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I am working on turning my Pi into a "Car-puter," and will be using one of the Pi-specific XBMC images (Xbian, Raspbian, perhaps OpenELEC). I would like to use the XBMC Android Remote app to be able to avoid having to have a monitor, mouse, or keyboard.

My question is, what would the best way to establish a WiFi connection between the phone and the Pi?

Right now my thought is to get a USB wireless dongle that supports ad-hoc, and then finding a way to get my rooted phone to support ad-hoc as well. Is this a reasonable route to go, or is there something easier/better? If that is a good way to go, are there any models that are recommended for this sort of situation? (I'm not extremely knowledgeable with networking)

I will be using a powered USB hub for all the devices I'll be connecting, so I'm not too worried about power draw. Also, I'll be keeping all the devices behind the dash board, so a full-sized router is out of the question.

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I've had some success networking between the Pi and a phone using a wifi dongle supporting adhoc. Essentially, you set up the Pi as an access point using hostapd and run a DHCP server on the Pi to give an IP address.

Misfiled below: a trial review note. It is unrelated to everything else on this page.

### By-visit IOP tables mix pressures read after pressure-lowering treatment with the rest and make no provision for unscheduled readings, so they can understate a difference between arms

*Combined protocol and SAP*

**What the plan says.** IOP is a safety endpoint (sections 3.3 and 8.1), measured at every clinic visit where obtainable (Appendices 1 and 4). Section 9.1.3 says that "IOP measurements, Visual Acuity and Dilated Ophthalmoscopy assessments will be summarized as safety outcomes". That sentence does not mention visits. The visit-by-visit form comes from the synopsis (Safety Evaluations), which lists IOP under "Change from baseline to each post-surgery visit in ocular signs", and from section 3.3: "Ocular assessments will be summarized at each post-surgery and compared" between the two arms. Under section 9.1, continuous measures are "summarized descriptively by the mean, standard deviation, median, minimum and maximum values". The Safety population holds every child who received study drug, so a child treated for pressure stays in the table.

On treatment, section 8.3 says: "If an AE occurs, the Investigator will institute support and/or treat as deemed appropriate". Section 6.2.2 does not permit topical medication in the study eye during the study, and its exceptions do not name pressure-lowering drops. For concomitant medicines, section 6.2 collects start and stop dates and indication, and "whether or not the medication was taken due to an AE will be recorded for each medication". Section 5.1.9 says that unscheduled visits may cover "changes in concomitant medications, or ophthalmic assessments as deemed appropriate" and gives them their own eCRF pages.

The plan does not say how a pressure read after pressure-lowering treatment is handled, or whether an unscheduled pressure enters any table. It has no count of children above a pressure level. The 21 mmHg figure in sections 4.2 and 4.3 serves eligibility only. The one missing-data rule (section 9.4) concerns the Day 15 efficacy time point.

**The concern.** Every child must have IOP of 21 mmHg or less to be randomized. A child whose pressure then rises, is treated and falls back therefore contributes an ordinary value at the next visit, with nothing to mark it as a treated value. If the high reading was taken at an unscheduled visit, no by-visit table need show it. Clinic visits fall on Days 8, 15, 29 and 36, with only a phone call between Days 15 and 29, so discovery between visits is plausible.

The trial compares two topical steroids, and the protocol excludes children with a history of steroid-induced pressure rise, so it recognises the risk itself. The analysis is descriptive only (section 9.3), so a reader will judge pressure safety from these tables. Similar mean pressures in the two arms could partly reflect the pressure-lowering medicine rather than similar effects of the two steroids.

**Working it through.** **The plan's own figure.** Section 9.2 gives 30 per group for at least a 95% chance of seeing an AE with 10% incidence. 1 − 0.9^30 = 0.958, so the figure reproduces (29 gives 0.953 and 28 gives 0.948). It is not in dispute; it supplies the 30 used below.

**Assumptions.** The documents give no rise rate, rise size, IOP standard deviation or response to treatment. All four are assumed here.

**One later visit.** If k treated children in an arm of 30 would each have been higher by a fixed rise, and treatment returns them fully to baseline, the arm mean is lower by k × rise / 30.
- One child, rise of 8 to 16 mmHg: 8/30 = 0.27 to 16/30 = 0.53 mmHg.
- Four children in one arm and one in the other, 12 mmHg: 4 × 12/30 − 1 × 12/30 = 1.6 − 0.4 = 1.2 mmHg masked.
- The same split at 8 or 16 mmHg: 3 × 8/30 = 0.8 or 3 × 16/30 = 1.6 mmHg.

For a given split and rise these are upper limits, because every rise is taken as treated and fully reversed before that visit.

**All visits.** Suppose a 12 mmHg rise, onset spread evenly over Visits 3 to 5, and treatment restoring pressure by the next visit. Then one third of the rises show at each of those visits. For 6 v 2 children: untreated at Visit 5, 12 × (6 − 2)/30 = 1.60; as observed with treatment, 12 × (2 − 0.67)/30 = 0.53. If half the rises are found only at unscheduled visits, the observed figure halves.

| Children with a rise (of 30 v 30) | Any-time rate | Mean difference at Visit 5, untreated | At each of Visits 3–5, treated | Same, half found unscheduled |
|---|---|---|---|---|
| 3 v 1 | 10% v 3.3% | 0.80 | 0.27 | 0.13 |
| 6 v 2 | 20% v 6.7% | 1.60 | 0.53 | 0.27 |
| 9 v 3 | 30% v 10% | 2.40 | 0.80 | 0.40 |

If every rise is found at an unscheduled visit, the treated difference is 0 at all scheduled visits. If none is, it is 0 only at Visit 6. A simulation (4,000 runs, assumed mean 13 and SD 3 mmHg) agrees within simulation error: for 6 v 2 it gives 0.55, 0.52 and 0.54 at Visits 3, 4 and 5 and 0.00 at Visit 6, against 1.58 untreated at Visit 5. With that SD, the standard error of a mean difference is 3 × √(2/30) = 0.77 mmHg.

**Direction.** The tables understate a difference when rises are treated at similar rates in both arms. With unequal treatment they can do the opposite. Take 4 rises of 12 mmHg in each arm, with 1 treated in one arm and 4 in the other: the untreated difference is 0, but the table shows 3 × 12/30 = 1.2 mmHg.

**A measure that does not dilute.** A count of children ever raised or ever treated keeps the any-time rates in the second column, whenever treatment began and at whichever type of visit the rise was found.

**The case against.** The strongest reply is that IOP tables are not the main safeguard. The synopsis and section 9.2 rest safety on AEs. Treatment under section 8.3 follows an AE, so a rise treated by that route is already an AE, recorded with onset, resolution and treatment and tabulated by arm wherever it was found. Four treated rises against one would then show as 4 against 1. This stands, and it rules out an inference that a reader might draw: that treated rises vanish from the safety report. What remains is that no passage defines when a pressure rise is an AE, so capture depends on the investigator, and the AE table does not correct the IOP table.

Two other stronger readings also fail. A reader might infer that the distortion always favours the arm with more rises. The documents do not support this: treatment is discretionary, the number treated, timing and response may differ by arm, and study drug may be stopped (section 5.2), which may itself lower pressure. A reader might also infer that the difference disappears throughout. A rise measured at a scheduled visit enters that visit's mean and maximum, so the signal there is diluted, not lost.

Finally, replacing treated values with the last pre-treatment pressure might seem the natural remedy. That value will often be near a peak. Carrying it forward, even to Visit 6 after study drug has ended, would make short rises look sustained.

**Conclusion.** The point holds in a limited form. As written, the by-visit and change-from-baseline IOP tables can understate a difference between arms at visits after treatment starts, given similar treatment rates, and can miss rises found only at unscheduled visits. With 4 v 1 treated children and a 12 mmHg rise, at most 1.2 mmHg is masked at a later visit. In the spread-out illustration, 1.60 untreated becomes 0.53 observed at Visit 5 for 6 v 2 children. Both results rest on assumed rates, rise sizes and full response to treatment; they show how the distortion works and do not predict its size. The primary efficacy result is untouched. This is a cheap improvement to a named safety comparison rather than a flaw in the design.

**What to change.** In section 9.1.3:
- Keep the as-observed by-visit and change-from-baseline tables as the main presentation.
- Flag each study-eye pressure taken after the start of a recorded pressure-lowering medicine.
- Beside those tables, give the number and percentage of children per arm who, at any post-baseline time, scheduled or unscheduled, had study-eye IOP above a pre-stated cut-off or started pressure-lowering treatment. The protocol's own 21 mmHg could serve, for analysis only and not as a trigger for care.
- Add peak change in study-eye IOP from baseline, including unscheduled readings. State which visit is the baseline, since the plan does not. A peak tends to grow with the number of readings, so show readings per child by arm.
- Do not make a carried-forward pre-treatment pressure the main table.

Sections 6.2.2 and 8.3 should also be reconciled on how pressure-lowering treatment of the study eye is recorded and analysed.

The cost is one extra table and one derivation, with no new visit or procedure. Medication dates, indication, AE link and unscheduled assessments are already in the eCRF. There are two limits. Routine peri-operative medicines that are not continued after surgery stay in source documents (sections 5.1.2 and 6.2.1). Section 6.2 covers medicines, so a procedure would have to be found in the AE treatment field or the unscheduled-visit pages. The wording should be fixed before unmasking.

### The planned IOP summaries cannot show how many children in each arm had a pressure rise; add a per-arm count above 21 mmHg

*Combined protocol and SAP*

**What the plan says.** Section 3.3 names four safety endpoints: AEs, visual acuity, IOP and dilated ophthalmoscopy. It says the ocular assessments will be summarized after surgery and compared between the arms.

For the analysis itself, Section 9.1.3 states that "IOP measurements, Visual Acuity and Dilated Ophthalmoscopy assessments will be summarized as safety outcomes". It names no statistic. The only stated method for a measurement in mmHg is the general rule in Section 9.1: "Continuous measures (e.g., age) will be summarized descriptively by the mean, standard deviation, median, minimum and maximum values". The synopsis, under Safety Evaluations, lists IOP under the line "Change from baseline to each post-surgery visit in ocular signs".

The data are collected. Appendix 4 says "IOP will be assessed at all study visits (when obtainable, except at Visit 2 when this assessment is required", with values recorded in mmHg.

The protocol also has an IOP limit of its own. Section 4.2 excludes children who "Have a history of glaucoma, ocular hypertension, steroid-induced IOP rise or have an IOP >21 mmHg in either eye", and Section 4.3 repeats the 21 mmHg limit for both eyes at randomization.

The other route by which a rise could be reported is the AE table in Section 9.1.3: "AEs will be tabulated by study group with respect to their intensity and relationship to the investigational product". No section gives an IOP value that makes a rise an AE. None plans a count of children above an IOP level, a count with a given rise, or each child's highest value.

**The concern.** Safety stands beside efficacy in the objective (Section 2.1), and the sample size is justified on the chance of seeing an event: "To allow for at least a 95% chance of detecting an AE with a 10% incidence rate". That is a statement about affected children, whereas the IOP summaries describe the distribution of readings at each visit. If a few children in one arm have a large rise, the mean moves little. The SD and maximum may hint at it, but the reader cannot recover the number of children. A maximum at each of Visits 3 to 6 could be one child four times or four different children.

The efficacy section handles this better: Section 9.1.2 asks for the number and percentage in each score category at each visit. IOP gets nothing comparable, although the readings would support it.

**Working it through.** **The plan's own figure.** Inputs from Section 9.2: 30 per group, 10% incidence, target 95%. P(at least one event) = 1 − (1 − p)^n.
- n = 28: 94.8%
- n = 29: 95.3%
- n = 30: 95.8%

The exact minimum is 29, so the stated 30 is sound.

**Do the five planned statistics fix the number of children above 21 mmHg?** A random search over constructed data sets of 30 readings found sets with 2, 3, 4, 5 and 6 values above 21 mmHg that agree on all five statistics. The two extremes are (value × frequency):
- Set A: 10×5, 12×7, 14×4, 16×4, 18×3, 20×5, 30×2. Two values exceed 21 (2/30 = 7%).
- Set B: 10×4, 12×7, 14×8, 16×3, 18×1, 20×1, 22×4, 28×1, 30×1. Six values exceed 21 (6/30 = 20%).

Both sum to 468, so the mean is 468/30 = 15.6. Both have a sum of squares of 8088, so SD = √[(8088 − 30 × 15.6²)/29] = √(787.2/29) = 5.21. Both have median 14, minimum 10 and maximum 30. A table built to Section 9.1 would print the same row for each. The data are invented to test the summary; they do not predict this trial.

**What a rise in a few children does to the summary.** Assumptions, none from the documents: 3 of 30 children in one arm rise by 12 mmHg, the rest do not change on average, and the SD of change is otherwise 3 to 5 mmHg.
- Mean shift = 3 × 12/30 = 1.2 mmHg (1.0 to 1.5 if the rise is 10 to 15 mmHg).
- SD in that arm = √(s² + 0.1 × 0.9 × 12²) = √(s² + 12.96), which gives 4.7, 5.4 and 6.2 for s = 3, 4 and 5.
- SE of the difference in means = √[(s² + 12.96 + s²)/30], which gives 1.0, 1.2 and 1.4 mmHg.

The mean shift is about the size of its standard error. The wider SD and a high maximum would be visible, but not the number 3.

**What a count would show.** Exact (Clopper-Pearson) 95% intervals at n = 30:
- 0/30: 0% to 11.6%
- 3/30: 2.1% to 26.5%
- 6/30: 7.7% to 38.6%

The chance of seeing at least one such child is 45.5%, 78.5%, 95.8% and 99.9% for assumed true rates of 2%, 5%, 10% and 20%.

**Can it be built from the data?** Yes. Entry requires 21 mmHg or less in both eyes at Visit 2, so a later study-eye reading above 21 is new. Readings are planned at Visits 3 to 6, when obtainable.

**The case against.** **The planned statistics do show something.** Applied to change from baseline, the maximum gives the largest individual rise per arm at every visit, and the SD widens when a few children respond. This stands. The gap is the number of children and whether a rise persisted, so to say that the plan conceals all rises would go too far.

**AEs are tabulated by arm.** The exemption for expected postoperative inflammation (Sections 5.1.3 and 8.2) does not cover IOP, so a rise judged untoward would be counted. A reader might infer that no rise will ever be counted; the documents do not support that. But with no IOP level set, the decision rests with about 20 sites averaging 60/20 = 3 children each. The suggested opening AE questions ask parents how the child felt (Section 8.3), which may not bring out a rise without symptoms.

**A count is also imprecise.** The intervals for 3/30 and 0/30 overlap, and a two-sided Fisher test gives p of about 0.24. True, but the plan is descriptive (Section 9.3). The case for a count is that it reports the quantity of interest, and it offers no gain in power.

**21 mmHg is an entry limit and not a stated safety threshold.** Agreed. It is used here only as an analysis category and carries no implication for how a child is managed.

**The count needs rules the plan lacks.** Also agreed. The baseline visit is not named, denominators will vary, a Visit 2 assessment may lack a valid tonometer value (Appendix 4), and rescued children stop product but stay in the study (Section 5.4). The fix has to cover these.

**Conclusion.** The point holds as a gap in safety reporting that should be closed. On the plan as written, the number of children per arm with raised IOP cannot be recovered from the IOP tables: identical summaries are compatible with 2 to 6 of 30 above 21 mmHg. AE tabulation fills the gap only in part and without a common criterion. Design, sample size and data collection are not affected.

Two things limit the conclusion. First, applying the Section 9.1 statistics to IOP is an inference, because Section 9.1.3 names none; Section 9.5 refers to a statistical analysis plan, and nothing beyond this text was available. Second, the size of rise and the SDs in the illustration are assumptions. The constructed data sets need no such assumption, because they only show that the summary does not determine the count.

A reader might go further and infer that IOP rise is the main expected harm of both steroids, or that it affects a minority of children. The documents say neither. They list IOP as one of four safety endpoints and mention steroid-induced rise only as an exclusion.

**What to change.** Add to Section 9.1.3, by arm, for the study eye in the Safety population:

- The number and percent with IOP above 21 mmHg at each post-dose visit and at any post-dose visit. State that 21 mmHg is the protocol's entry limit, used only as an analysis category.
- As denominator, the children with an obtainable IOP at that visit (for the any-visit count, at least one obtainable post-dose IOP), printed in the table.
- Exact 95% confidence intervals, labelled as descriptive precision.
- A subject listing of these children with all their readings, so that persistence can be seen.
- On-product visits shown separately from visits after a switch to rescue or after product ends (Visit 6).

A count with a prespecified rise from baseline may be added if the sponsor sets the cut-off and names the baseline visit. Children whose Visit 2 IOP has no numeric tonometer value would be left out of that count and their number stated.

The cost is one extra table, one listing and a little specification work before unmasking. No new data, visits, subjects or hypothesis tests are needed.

I've just posted the details on my blog at www.recantha.co.uk/blog. Didn't really want to paste it all in here because I'm not sure how to get the preformatting working yet.

Blog post here

  • Those scripts look like just what I need. I'll let you know if they work on my device! – helrich Oct 26 '12 at 19:34
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BT is a pain in the ass for everything that is not sharing a photo with another phone or having a call on your headset. BT is not for general purpose networking.

WiFi is the right choice, but the mode you are looking for is infrastructure-AP so that your Pi will become a real access point. So be really really careful about what dongle you buy. There are many combinations of drivers/chips that don't support AP nor ad-hoc network creation (mostly Broadcom AFAIK). I strongly suggest to pick up an Atheros or RT73 chip for this kind of things (even if it's hard to find Atheros chips inside USB dongles).

For example this should work because of its RT73 chip (as stated here, here and here). If you want to buy another dongle with another chip, then you'll have to investigate yourself if the chip supports infrastructure-AP mode.

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